By Joe Hoft
Even a broken clock is right two times a day. The Atlantic reported on the absurd liberty killer being tested in the state of South Australia where facial recognition and geolocation technology will track Aussies every move in the name of COVID.
The far-left Atlantic even hits the target sometimes. In a recent article, the Atlantic even admits that Australians have traded away too much liberty in the age of COVID. The Atlantic reports:
Intrastate travel within Australia is also severely restricted. And the government of South Australia, one of the country’s six states, developed and is now testing an app as Orwellian as any in the free world to enforce its quarantine rules. Returning travelers quarantining at home will be forced to download an app that combines facial recognition and geolocation. The state will text them at random times, and thereafter they will have 15 minutes to take a picture of their face in the location where they are supposed to be. Should they fail, the local police department will be sent to follow up in person. “We don’t tell them how often or when, on a random basis they have to reply within 15 minutes,” Premier Steven Marshall explained. “I think every South Australian should feel pretty proud that we are the national pilot for the home-based quarantine app.”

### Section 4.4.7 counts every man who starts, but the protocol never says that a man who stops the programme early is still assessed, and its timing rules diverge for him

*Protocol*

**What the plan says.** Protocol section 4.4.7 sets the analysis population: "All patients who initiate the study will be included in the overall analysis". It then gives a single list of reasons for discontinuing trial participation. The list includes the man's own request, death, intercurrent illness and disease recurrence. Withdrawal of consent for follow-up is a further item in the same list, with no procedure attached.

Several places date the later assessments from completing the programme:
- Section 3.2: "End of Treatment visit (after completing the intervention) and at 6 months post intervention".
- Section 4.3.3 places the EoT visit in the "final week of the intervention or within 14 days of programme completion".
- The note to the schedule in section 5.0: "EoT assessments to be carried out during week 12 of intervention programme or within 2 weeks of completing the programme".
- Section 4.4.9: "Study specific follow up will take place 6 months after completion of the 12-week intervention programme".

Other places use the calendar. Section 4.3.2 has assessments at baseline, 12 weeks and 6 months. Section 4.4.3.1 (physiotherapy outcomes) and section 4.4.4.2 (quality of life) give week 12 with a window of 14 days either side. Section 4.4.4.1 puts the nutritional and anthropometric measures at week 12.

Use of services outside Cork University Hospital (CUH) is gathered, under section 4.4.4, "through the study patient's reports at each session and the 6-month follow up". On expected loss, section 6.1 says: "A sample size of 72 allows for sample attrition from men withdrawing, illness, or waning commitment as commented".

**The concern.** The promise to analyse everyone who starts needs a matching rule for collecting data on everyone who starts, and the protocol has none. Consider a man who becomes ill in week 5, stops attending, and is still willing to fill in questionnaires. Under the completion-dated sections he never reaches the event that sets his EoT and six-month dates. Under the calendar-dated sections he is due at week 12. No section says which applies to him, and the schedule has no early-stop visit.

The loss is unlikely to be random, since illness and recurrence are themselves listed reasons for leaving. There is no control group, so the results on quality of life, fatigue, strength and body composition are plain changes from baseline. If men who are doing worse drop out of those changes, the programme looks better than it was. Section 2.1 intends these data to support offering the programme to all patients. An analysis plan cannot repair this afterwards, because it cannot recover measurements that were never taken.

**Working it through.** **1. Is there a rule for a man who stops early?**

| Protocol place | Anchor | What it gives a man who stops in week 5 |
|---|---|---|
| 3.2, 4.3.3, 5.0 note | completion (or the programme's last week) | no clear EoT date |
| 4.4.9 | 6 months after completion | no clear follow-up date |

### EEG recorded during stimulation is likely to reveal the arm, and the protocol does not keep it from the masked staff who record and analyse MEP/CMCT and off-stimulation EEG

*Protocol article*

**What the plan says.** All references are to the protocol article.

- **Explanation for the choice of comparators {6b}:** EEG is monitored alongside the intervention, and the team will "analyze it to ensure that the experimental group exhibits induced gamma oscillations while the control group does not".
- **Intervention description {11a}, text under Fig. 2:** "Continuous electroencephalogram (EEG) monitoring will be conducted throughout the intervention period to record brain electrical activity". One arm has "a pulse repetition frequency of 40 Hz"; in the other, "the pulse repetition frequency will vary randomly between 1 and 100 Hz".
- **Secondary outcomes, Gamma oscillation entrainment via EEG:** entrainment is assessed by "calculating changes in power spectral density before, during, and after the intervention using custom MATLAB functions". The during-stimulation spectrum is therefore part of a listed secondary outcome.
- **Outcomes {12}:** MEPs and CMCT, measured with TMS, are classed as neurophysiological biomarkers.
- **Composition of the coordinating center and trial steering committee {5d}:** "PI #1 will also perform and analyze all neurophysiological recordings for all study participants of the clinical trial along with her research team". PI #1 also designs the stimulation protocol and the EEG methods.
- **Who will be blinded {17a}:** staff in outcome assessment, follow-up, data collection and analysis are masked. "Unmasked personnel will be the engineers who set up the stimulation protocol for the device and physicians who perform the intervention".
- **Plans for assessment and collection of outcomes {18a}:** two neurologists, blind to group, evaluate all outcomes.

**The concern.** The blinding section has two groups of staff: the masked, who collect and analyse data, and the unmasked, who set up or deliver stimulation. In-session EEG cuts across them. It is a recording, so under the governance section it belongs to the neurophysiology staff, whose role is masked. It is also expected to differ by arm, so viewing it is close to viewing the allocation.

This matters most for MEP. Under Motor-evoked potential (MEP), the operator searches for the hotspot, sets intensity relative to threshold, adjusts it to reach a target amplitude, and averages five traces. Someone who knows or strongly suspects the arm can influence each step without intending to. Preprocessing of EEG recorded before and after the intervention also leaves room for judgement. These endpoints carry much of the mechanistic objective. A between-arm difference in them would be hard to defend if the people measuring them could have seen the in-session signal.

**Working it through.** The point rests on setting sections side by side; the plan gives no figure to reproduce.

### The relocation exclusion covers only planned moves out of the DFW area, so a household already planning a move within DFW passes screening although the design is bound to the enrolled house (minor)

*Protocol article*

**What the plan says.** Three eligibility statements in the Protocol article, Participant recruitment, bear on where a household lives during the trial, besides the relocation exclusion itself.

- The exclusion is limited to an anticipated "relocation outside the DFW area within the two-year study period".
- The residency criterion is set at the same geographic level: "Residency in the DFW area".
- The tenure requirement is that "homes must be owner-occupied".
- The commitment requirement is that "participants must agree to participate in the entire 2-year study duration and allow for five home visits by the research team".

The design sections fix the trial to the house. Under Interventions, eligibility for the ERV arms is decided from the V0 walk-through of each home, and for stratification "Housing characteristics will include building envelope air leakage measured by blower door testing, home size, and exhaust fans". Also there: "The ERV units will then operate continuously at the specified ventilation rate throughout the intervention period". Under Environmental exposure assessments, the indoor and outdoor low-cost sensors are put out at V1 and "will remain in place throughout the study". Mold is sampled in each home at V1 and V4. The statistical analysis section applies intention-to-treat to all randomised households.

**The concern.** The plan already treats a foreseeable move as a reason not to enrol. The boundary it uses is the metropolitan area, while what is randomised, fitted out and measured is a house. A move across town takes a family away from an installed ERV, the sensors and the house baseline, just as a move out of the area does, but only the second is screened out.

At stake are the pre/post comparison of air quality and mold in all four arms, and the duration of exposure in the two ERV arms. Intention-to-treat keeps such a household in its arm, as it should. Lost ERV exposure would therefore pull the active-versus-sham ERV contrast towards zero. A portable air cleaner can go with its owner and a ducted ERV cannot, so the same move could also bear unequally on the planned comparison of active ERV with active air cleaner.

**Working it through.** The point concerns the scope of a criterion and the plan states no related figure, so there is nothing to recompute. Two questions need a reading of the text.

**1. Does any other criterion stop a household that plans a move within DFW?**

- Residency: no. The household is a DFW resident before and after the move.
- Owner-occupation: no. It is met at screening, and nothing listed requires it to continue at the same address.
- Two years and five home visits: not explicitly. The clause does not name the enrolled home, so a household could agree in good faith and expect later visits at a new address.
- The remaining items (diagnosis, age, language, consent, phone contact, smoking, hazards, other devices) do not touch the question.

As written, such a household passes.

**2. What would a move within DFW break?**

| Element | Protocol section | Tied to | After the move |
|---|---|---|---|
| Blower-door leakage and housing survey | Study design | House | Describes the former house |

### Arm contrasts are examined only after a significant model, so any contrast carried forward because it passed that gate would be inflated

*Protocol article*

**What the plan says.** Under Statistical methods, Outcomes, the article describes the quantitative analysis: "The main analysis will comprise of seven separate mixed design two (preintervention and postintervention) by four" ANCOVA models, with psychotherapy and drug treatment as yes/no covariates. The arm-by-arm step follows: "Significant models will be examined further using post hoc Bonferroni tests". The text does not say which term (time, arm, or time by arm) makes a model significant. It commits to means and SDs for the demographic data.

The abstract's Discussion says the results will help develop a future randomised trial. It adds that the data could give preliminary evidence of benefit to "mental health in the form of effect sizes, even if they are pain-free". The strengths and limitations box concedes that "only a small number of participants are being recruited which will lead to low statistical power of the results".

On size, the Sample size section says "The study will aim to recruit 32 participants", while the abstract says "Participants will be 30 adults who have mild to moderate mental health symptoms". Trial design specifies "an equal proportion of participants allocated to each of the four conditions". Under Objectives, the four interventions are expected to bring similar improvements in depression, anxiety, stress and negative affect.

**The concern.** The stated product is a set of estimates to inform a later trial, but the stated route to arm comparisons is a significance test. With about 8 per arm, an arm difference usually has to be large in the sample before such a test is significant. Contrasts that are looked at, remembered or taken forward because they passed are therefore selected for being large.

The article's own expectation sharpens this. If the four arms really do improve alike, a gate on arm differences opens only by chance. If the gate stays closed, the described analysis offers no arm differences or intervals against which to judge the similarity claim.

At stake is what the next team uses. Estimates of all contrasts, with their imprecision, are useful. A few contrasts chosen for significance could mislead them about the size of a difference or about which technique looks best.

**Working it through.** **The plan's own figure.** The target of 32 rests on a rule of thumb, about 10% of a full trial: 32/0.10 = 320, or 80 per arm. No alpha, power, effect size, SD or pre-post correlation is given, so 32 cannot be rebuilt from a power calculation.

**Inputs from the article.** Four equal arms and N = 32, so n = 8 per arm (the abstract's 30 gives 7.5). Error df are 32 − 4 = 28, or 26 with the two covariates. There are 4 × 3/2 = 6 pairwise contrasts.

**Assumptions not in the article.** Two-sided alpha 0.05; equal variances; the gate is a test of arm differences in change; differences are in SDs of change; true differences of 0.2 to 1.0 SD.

Other states also curtailed their citizens’ liberty in the name of safety. The state of Victoria announced a curfew and suspended its Parliament for key parts of the pandemic. “To put this in context, federal and state parliaments sat during both world wars and the Spanish Flu, and curfews have never been imposed,” the scholar John Lee observed in an article for the Brookings Institution. “In responding to a question about whether he had gone too far with respect to imposing a curfew (avoiding the question of why a curfew was needed when no other state had one), Victorian Premier Daniel Andrews replied: ‘it is not about human rights. It is about human life.’”
In New South Wales, Police Minister David Elliott defended the deployment of the Australian military to enforce lockdowns, telling the BBC that some residents of the state thought “the rules didn’t apply to them.” In Sydney, where more than 5 million people have been in lockdown for more than two months, and Melbourne, the country’s second-biggest city, anti-lockdown protests were banned, and when dissenters gathered anyway, hundreds were arrested and fined, Reuters reported.
By Joe Hoft